The History of Project Controls

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This subject provides a general overview of the development of project control techniques from bar charts through to modern optimization and integration (BIM). The origins of specific techniques are discussed as separate subjects below..

Topics included in The History of Project Controls:

- The History of Scheduling
- The origins of WBS
- The History of Earned Value and Cost Controls
- Developments in the Creation and Use of Controls Information

Other related sections of the PMKI:

- Project controls and scheduling; current practice
- The origins of CPM, PDM and PERT schedules
- Henry L Gantt (and why bar charts are not 'Gantt Charts')

The History of Scheduling


The science of ‘scheduling’ as defined by Critical Path Analysis (CPA) has its origins in 1956/57 Kelly and Walker started developing the algorithms that became the ‘Activity-on-Arrow’ or ADM methodology for DuPont. The program they developed was trialed on plant shutdowns in 1957 and the first paper on critical path scheduling was published in 1958. The PERT system also used ADM and was developed at around the same time but lagged CPM by 6 to 12 months (although the term ‘critical path’ was invented by the PERT team). Later the Precedence (PDM) methodology was published by Dr. John Fondahl in 1961 as a ‘non-computer’ alternative to CPM. Arguably, the evolution of modern project management is a direct consequence of the need to make effective use of the data generated by the schedulers in an attempt to manage and control the critical path [see: The Origins of Modern Project Management].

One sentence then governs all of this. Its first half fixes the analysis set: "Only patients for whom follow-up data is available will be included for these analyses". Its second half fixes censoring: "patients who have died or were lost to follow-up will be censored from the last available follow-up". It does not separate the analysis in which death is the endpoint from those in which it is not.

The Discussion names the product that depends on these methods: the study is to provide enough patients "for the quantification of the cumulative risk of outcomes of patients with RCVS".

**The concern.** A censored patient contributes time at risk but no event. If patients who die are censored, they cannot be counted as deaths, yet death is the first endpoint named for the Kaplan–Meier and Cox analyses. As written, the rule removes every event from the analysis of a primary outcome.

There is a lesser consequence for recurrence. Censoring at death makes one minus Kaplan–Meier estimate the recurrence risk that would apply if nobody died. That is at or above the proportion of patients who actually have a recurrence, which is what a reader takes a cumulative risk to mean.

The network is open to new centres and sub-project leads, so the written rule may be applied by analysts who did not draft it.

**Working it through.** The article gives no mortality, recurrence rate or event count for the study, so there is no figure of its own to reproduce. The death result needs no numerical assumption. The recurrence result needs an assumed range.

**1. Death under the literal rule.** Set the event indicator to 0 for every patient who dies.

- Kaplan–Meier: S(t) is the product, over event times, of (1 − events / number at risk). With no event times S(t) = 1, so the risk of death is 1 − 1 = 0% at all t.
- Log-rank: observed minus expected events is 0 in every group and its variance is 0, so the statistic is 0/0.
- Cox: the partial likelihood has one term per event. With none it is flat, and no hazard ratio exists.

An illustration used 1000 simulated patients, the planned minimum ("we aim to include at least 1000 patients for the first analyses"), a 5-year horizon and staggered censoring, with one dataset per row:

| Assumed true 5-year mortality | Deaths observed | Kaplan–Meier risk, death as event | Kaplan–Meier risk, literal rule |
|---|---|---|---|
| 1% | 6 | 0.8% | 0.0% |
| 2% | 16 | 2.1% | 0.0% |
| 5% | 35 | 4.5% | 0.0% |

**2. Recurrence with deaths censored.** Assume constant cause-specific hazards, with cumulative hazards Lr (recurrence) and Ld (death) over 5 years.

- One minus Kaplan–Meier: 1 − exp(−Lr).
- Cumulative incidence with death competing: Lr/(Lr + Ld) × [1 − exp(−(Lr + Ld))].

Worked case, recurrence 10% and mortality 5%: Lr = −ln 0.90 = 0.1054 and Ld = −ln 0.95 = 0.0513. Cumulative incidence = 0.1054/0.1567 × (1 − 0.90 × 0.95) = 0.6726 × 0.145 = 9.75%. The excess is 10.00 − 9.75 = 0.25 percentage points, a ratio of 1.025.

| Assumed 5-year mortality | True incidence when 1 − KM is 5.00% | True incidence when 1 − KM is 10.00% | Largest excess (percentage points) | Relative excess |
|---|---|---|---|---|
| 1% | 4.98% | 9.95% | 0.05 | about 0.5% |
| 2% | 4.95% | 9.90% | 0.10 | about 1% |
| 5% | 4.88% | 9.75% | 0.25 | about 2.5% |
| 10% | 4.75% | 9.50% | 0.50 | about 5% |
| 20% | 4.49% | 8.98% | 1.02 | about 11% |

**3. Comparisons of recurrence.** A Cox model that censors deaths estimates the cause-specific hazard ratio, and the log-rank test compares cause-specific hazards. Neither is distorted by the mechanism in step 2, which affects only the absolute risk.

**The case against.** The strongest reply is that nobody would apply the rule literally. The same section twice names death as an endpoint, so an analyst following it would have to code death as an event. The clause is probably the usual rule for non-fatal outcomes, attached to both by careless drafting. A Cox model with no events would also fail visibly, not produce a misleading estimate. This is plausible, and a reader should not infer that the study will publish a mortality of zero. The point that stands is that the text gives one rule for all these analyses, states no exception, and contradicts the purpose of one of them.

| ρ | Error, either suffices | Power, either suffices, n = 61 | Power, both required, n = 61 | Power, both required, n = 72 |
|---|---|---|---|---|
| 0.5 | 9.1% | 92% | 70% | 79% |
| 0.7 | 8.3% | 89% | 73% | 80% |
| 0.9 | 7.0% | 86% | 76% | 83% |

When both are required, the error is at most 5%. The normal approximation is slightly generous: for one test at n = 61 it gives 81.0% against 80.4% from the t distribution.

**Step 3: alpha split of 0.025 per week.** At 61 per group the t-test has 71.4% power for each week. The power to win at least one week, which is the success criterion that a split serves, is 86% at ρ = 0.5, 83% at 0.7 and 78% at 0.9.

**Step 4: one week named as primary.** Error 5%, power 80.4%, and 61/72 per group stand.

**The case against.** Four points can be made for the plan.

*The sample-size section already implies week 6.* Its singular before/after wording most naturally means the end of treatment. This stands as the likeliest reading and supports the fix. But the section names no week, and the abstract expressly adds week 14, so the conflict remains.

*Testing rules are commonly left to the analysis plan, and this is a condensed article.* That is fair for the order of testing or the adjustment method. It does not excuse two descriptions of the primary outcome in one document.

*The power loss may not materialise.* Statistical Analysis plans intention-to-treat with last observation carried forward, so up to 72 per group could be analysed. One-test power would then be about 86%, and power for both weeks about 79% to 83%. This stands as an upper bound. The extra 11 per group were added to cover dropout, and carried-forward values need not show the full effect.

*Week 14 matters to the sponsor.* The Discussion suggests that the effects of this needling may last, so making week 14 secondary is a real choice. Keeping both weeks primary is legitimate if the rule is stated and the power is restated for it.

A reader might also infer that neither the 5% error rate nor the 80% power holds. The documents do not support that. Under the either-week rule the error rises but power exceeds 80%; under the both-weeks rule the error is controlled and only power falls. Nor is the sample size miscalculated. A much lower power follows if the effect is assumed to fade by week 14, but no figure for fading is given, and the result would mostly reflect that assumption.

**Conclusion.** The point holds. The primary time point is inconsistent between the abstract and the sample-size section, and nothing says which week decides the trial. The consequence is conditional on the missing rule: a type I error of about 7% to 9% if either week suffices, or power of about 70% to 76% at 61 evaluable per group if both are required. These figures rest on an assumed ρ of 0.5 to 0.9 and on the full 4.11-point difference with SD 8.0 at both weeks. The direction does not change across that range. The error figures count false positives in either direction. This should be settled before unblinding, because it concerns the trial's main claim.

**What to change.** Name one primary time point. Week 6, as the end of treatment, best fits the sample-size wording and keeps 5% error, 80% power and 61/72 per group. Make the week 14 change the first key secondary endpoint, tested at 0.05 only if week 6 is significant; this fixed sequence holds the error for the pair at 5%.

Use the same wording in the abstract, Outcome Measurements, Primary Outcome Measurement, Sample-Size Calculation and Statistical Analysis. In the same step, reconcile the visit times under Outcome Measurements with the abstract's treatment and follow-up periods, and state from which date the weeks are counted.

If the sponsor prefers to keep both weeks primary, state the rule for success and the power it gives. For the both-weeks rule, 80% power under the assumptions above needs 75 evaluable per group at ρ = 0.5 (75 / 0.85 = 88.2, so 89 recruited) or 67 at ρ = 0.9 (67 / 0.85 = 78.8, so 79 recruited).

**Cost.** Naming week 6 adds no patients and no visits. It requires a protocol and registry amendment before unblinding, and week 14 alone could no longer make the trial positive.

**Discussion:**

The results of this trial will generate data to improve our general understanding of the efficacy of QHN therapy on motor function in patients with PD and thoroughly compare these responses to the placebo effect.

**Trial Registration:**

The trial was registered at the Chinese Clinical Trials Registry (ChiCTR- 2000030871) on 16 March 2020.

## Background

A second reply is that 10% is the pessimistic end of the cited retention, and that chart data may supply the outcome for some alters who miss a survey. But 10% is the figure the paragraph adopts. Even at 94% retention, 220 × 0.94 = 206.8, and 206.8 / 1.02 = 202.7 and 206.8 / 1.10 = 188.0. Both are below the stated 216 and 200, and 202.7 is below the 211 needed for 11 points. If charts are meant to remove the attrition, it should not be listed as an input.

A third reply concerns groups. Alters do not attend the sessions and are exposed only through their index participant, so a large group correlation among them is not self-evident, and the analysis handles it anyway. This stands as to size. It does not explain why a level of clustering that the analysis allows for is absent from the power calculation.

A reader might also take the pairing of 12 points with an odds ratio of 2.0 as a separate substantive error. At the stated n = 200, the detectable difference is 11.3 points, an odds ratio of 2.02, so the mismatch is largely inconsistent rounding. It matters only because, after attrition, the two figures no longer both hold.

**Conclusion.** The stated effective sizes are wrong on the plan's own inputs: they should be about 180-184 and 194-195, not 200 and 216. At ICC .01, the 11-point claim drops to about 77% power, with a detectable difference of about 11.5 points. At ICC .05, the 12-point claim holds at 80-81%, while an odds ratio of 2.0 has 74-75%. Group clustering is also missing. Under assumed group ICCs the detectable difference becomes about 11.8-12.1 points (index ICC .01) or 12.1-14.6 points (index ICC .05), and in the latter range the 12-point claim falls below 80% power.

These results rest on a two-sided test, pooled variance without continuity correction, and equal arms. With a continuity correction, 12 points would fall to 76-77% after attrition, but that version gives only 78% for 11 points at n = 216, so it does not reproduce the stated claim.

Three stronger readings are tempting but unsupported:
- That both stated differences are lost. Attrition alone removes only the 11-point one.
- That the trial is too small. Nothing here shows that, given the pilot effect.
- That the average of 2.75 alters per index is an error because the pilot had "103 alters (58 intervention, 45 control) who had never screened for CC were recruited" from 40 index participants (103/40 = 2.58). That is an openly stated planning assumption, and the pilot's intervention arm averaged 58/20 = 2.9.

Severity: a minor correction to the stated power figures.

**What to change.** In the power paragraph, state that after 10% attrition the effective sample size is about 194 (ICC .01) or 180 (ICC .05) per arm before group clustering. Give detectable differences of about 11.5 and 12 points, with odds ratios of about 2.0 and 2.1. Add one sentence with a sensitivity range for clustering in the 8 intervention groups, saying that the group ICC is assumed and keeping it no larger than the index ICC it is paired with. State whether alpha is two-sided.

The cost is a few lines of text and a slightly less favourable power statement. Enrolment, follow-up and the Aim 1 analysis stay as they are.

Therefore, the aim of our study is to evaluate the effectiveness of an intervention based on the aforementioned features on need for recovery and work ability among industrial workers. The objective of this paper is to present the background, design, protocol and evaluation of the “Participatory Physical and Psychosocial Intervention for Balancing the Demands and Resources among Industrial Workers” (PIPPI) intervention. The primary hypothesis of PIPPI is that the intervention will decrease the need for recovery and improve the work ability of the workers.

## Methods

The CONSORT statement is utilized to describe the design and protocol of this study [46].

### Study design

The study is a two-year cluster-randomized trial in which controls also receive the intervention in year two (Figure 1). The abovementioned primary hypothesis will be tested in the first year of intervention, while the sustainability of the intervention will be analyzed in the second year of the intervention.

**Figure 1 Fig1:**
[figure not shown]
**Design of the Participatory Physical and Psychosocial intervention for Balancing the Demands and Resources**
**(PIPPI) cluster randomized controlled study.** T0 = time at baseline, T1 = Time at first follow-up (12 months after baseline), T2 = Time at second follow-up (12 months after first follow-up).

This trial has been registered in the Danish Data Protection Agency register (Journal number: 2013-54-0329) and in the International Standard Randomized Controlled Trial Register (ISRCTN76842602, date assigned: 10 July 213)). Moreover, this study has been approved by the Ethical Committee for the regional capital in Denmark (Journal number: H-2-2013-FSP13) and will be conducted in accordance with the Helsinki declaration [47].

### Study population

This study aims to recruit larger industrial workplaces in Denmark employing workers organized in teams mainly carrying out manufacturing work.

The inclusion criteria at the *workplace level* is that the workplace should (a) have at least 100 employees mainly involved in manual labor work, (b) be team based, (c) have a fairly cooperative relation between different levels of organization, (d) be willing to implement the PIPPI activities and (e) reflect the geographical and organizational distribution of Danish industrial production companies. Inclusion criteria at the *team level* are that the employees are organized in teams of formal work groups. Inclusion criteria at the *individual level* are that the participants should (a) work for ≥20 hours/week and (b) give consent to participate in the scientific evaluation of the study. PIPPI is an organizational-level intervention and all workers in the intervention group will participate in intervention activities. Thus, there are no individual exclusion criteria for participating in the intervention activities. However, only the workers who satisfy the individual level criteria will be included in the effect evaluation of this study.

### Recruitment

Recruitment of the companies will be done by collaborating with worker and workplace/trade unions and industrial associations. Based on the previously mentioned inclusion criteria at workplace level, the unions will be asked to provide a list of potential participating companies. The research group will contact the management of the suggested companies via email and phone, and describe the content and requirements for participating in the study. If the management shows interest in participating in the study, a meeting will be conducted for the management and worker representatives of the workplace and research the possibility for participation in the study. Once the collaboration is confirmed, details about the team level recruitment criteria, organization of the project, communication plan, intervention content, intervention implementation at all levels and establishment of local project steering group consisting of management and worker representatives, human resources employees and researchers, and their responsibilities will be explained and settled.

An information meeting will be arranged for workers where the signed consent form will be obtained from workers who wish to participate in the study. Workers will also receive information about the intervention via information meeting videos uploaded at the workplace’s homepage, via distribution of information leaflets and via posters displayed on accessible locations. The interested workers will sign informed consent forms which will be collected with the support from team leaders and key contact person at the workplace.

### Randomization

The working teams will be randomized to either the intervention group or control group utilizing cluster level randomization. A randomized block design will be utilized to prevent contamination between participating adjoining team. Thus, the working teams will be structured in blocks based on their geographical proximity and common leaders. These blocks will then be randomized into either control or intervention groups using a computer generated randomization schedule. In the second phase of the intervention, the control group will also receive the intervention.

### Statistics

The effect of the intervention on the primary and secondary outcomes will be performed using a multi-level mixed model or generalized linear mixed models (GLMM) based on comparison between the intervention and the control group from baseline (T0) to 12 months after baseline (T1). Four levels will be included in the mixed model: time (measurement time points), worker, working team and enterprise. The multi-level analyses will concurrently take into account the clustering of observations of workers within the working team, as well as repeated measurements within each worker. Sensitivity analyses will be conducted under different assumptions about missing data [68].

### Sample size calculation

The evolution of scheduling closely tracked the development of computers. The initial systems were complex mainframe behemoths, typically taking a new scheduler many months to learn to use. These systems migrated to the ‘mini computers’ of the 1970s and 80s but remained expensive thereby encouraging the widespread use of manual scheduling techniques, with only the larger (or more sophisticated) organizations being able to afford a central scheduling office and the supporting computer systems. The advent of the ‘micro computer’ (ie, personal computer, or PC) changed scheduling for ever. The first commercial software for this class of computer was developed by Micro Planning Services in the UK running on an Apple II. Micro Planner v1.0 was released in 1980 after 14 months development [see more on the history of Micro Planner].